Serotype-specific structural differences in the protease-cofactor complexes of the dengue virus family.Chandramouli, S., Joseph, J.S., Daudenarde, S., Gatchalian, J., Cornillez-Ty, C., Kuhn, P.
(2010) J.Virol. 84: 3059-3067
- PubMed: 20042502
- DOI: 10.1128/JVI.02044-09
- Primary Citation of Related Structures:
- PubMed Abstract:
With an estimated 40% of the world population at risk, dengue poses a significant threat to human health, especially in tropical and subtropical regions. Preventative and curative efforts, such as vaccine development and drug discovery, face addition ...
With an estimated 40% of the world population at risk, dengue poses a significant threat to human health, especially in tropical and subtropical regions. Preventative and curative efforts, such as vaccine development and drug discovery, face additional challenges due to the occurrence of four antigenically distinct serotypes of the causative dengue virus (DEN1 to -4). Complex immune responses resulting from repeat assaults by the different serotypes necessitate simultaneous targeting of all forms of the virus. One of the promising targets for drug development is the highly conserved two-component viral protease NS2B-NS3, which plays an essential role in viral replication by processing the viral precursor polyprotein into functional proteins. In this paper, we report the 2.1-A crystal structure of the DEN1 NS2B hydrophilic core (residues 49 to 95) in complex with the NS3 protease domain (residues 1 to 186) carrying an internal deletion in the N terminus (residues 11 to 20). While the overall folds within the protease core are similar to those of DEN2 and DEN4 proteases, the conformation of the cofactor NS2B is dramatically different from those of other flaviviral apoprotease structures. The differences are especially apparent within its C-terminal region, implicated in substrate binding. The structure reveals for the first time serotype-specific structural elements in the dengue virus family, with the reported alternate conformation resulting from a unique metal-binding site within the DEN1 sequence. We also report the identification of a 10-residue stretch within NS3pro that separates the substrate-binding function from the catalytic turnover rate of the enzyme. Implications for broad-spectrum drug discovery are discussed.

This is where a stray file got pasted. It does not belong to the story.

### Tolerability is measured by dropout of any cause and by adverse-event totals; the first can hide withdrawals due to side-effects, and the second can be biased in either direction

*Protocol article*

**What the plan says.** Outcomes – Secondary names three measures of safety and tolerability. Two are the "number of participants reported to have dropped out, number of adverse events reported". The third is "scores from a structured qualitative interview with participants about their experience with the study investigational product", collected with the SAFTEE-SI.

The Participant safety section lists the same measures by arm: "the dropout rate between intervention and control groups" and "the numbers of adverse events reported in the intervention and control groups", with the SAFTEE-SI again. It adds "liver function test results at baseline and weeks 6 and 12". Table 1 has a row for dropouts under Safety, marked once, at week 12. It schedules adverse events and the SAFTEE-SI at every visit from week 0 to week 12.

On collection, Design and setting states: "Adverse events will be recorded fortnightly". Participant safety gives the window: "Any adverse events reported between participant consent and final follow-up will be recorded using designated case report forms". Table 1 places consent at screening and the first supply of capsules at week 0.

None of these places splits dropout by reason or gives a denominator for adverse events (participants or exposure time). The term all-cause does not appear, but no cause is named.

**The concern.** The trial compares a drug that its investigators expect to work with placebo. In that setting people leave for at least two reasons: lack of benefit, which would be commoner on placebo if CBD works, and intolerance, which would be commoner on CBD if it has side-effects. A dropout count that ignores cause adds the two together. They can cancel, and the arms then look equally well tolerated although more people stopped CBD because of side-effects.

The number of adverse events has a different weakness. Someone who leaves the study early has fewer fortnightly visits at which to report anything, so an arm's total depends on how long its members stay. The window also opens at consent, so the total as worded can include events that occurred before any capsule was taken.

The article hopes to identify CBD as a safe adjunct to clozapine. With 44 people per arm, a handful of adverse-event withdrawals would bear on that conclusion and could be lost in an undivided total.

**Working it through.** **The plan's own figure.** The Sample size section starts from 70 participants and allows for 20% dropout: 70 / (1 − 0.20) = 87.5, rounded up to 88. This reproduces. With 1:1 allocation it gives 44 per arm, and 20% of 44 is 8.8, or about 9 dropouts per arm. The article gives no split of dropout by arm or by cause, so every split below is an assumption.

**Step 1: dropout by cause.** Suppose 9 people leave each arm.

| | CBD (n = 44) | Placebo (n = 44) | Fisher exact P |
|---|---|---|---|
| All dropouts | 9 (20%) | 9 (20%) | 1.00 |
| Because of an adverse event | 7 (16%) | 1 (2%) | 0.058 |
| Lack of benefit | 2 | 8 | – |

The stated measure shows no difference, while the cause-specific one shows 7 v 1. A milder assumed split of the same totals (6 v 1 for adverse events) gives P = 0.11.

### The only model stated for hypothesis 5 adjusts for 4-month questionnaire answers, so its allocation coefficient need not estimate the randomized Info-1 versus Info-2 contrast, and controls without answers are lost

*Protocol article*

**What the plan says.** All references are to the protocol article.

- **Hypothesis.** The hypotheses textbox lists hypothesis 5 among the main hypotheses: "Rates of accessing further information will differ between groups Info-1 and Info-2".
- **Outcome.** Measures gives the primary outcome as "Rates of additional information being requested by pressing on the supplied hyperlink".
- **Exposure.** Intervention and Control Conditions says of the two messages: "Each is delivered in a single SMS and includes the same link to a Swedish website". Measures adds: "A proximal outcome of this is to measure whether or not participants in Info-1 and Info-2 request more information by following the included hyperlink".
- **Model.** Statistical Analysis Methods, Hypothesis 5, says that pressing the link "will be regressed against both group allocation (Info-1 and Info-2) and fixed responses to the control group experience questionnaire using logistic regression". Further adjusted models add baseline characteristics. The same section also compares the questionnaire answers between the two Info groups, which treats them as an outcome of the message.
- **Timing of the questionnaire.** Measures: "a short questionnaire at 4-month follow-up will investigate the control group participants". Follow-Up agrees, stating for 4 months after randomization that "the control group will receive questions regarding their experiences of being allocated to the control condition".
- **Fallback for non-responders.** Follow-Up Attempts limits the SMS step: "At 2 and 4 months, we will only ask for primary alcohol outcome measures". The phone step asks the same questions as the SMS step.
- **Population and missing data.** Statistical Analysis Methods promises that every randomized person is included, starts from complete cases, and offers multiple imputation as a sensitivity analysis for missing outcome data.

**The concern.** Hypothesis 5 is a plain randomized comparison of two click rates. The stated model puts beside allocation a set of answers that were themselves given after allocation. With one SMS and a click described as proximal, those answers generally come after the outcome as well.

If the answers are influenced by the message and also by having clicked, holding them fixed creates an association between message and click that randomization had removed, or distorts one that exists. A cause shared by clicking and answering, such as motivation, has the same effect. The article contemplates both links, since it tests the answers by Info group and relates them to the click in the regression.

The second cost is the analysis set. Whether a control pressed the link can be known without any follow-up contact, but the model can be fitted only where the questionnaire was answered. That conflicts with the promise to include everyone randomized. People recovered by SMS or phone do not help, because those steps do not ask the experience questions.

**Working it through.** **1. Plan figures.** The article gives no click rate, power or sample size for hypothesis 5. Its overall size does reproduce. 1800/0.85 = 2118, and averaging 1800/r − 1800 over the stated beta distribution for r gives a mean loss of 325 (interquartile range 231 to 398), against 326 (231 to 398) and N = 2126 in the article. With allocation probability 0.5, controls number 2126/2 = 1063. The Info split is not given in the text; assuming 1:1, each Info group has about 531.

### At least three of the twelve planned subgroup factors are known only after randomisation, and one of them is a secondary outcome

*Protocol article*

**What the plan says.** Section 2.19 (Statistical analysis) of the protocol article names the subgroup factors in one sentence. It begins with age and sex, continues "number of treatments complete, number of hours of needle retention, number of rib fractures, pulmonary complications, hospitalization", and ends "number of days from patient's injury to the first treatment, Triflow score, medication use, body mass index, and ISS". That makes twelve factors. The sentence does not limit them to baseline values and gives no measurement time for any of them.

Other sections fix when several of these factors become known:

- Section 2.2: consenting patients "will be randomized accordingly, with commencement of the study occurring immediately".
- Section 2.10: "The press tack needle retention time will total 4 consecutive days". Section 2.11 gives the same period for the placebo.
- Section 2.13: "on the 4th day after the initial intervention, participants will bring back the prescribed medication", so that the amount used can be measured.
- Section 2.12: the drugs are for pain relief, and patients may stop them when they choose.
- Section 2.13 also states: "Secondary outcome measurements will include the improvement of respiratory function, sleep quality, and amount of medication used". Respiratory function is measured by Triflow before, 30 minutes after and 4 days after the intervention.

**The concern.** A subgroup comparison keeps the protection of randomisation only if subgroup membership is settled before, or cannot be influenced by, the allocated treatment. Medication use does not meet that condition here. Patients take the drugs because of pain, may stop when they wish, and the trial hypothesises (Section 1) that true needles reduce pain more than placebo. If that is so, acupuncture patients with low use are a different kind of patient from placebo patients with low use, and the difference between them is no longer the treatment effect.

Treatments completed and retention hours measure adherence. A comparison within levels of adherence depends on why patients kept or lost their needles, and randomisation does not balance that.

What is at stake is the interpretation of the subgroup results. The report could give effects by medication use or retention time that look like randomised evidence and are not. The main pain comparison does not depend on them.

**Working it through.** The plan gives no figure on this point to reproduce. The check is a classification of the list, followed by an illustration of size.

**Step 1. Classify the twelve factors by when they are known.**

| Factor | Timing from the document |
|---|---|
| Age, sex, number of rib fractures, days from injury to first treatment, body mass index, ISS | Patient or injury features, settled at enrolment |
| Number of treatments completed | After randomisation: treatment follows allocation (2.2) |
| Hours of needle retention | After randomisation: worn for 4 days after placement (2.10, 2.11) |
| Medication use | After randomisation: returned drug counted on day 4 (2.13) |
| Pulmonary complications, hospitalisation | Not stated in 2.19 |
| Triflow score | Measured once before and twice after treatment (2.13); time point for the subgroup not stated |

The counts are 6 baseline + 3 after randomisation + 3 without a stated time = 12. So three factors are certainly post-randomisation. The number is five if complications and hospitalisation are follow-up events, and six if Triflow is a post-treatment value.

Department of Cell Biology, The Scripps Research Institute, 10550 N. Torrey Pines Road, La Jolla, California 92037, USA.